|Autumn internationals: Wales v South Africa|
|Venue: Millennium Stadium Date: Sat 29 November Kick-off: 14:30 GMT|
|Coverage: Watch live on BBC One, BBC One HD, online, mobiles and BBC Sport app from 14:00 GMT; live commentary on BBC Radio Wales, Radio Cymru & online; updates on BBC Radio 5 live; text commentary on BBC Sport website and mobiles.|
South Africa and New Zealand are the best two teams in the world, and have been for some time.
The main difference between them is that while South Africa are very good at what they do, New Zealand are very, very good at everything.
It means when one thing does not work, they try another and almost always prevail.
With South Africa you generally know what you're going to get. Big, hard men running hard and straight at you. Big, hard men marching you backwards in the scrum. Big, hard men forming irresistible driving mauls and powering inevitably towards your try line.
Predictable? Yes. Impossible to stop? Almost. But if you can contain them, if you can absorb their bone-crunching physicality, then you do have a chance of beating them.
And on that front, Wales will be heartened by the solidity of their defence in the 34-16 defeat by New Zealand. That may seem an odd statement, given that Wales leaked five tries, but most of them were due to lucky bounces and individual errors. The structure remained largely intact.
There had been signs, during the Rugby Championship, that Boks coach Heyneke Meyer was looking to inject a little razzle-dazzle to his team - to add a little rapier to complement the hammer.
And the promotion of Handre Pollard from Under-20s starlet to senior fly-half seemed to add a little devilry to the South African attack. But it proved a fleeting cameo and the team seem to have lost their spark during their autumn tour.
I was at the South Africa team announcement on Wednesday and I was struck, as always, by their courtesy.
|Wales v South Africa|
|8 November 2008: Wales 15-20 South Africa - Millennium Stadium - report|
|13 November 2010: Wales 25-29 South Africa - Millennium Stadium -report|
|11 September 2011: South Africa 17-16 Wales - Wellington - report|
|9 November 2013: Wales 15-24 South Africa - Millennium Stadium -report|
|14 June 2014: South Africa 38-16 Wales - Durban - report|
|21 June 2014: South Africa 31-30 Wales - Nelspruit -report|
To a man they were humble, gracious and polite. But that politeness does not extend to the field of play and never has.
One of the enduring images of last year's autumn test when South Africa beat Wales 24-15 was that of the hooker, Bismarck du Plessis, rampaging across the Millennium Stadium pitch, scattering Welsh defenders like skittles, laying them splayed out on the turf during the build-up to Jean de Villiers' try.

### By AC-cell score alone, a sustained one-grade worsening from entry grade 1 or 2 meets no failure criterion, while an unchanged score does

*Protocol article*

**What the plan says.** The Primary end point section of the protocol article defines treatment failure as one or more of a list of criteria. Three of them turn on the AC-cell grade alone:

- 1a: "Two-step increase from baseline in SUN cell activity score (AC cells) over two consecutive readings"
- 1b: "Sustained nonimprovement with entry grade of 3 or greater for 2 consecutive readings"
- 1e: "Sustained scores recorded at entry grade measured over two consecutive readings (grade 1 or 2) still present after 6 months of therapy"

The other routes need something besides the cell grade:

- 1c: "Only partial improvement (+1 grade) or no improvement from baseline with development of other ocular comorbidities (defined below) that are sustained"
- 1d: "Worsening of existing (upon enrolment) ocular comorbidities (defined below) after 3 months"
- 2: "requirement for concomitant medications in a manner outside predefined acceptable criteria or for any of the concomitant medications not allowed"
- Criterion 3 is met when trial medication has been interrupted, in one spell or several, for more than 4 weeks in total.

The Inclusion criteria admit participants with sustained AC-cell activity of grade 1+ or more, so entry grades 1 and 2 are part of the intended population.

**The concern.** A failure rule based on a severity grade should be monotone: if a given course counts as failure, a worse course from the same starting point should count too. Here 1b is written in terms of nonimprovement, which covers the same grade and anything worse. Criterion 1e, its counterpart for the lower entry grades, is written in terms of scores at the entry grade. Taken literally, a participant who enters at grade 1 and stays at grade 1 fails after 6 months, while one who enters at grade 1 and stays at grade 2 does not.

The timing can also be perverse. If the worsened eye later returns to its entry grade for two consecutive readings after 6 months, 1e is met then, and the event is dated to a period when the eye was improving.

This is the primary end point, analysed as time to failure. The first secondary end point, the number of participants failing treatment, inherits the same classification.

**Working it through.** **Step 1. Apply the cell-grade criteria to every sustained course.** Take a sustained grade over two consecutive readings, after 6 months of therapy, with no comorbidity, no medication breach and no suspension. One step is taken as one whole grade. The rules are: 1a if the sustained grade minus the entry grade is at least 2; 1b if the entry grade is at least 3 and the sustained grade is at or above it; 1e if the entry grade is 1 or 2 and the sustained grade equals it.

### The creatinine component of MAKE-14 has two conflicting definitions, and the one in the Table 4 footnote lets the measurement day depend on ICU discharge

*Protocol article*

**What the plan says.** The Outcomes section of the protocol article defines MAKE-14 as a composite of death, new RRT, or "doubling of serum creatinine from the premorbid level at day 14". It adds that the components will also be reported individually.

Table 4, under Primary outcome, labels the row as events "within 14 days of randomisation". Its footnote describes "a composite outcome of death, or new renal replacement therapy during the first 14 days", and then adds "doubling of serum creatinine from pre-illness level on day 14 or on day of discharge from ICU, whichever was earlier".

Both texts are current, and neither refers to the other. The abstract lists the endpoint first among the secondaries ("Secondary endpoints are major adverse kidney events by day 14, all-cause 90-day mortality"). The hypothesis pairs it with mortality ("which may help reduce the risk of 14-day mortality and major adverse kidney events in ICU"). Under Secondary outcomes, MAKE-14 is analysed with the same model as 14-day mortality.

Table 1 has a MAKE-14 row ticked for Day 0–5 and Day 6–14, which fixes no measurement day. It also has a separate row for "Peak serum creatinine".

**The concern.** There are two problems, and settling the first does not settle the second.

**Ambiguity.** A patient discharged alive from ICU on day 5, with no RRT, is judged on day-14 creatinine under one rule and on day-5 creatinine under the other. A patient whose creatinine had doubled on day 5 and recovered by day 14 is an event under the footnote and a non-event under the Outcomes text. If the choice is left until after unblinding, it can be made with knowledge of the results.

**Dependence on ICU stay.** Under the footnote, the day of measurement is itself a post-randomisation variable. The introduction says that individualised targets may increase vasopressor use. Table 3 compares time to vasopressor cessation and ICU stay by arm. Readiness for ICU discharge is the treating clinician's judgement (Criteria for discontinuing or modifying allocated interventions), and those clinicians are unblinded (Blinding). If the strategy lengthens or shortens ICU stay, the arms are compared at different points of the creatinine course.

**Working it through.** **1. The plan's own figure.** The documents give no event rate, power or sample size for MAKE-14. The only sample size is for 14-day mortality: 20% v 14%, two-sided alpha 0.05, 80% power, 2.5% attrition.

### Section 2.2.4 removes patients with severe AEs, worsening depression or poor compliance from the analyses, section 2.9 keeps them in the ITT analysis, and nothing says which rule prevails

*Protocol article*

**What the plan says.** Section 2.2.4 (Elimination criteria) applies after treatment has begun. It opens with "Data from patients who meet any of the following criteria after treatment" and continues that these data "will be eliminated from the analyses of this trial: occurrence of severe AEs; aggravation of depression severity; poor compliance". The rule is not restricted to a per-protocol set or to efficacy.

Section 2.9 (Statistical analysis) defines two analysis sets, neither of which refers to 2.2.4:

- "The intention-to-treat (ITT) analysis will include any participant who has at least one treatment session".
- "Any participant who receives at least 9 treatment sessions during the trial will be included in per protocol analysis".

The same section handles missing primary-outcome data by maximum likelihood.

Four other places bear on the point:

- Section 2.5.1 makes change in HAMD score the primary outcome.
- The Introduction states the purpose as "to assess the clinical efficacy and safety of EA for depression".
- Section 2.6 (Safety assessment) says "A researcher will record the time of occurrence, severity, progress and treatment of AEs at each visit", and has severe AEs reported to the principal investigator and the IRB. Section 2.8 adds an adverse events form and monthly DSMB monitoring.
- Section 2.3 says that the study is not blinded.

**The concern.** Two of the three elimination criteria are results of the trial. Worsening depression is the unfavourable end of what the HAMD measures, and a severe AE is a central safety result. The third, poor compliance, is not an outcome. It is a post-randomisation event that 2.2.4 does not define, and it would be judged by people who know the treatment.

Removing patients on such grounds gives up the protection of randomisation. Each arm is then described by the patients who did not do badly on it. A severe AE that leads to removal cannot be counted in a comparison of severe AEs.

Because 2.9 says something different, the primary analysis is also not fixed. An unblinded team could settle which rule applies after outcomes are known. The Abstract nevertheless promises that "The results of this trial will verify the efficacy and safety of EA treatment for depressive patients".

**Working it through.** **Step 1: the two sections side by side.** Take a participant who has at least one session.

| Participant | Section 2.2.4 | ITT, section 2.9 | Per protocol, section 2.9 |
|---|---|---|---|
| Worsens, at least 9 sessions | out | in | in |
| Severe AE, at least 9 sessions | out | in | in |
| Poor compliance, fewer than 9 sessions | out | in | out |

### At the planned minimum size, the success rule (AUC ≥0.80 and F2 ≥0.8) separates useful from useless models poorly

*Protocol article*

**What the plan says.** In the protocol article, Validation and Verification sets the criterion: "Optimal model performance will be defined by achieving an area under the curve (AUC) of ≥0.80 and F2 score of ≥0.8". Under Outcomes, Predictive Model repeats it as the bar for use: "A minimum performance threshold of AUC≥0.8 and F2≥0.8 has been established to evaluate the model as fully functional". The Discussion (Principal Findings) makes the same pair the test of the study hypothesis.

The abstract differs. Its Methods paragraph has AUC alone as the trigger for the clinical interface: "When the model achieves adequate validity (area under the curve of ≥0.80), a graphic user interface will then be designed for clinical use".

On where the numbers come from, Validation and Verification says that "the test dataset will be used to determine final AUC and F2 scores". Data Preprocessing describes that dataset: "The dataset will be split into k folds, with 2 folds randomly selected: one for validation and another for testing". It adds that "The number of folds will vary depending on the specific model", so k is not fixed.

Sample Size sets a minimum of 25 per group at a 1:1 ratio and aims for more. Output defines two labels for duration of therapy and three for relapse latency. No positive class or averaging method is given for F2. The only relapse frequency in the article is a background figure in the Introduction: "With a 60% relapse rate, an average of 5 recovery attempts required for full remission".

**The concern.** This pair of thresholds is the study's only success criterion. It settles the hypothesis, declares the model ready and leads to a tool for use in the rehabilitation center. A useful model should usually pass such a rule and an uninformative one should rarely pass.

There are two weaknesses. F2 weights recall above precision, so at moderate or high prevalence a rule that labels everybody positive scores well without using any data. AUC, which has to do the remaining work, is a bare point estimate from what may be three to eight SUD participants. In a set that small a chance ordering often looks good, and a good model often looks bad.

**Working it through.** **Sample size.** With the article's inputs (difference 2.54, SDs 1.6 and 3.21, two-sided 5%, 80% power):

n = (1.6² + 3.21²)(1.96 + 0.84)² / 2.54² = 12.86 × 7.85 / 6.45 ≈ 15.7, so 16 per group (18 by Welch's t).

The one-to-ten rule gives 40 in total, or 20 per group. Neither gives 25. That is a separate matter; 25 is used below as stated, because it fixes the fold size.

Whatever happened to the days when hookers were short, tubby guys who dangled between the props?
South Africa will be keen to exert this physical dominance on Saturday and will fancy their chances against what has been perceived as a weakened Wales front row.
Paul James and Richard Hibbard are Wales' best scrummaging loose-head and best scrummaging hooker respectively.
Their decision to play their club rugby in England has rendered them ineligible for this test, falling as it does outside of the World Rugby international match window.
But Gethin Jenkins will return to the breach and it is worth remembering that he put an almost superhuman performance in during the summer, when Wales were denied their first ever victory on South African soil in a cruel 31-30 defeat.
South Africa, too, are missing several first-choice players - their France-based stars such as Bryan Habana have been called back to the Top 14, and fellow wing JP Pietersen has been summoned back to Japan.
But I am not sure there's such a thing as a weak South African team and Wales' record against the Springboks is testament to that.
Technically it is worse than their record against New Zealand, having only actually beaten the Boks once.
That 29-19 victory came on 26 June, 1999 on the day the Millennium Stadium opened for business, and that solitary victory has been followed by 16 straight defeats. But at least the footage is in colour - unlike the film of Wales' last win over the All Blacks in 1953.
But, as with their record against Australia, the gap is narrowing. Six of the last seven meetings have been decided by a margin of 10 points or fewer, and the last meeting by a single point.
It is a long way from the humiliation of the 96-13 defeat in 1998 when only a spilled ball over the line spared Wales the ignominy of conceding 100 points. Those days, mercifully, are behind us. This is a new era.
On Wednesday I asked flanker Marcell Coetzee which team was most desperate for victory this Saturday.
Wales, to end their southern hemisphere hoodoo? Or the Boks to avoid having to stew over a defeat during their long off-season.
He said that this game was the most important of their year and that it would define their season.
But it could come to define Warren Gatland's tenure.
Win and the psychological wall would come crumbling down. Lose and Wales enter a World Cup having not beaten one of the game's big three in the four years since the last one.
Pressure? What pressure?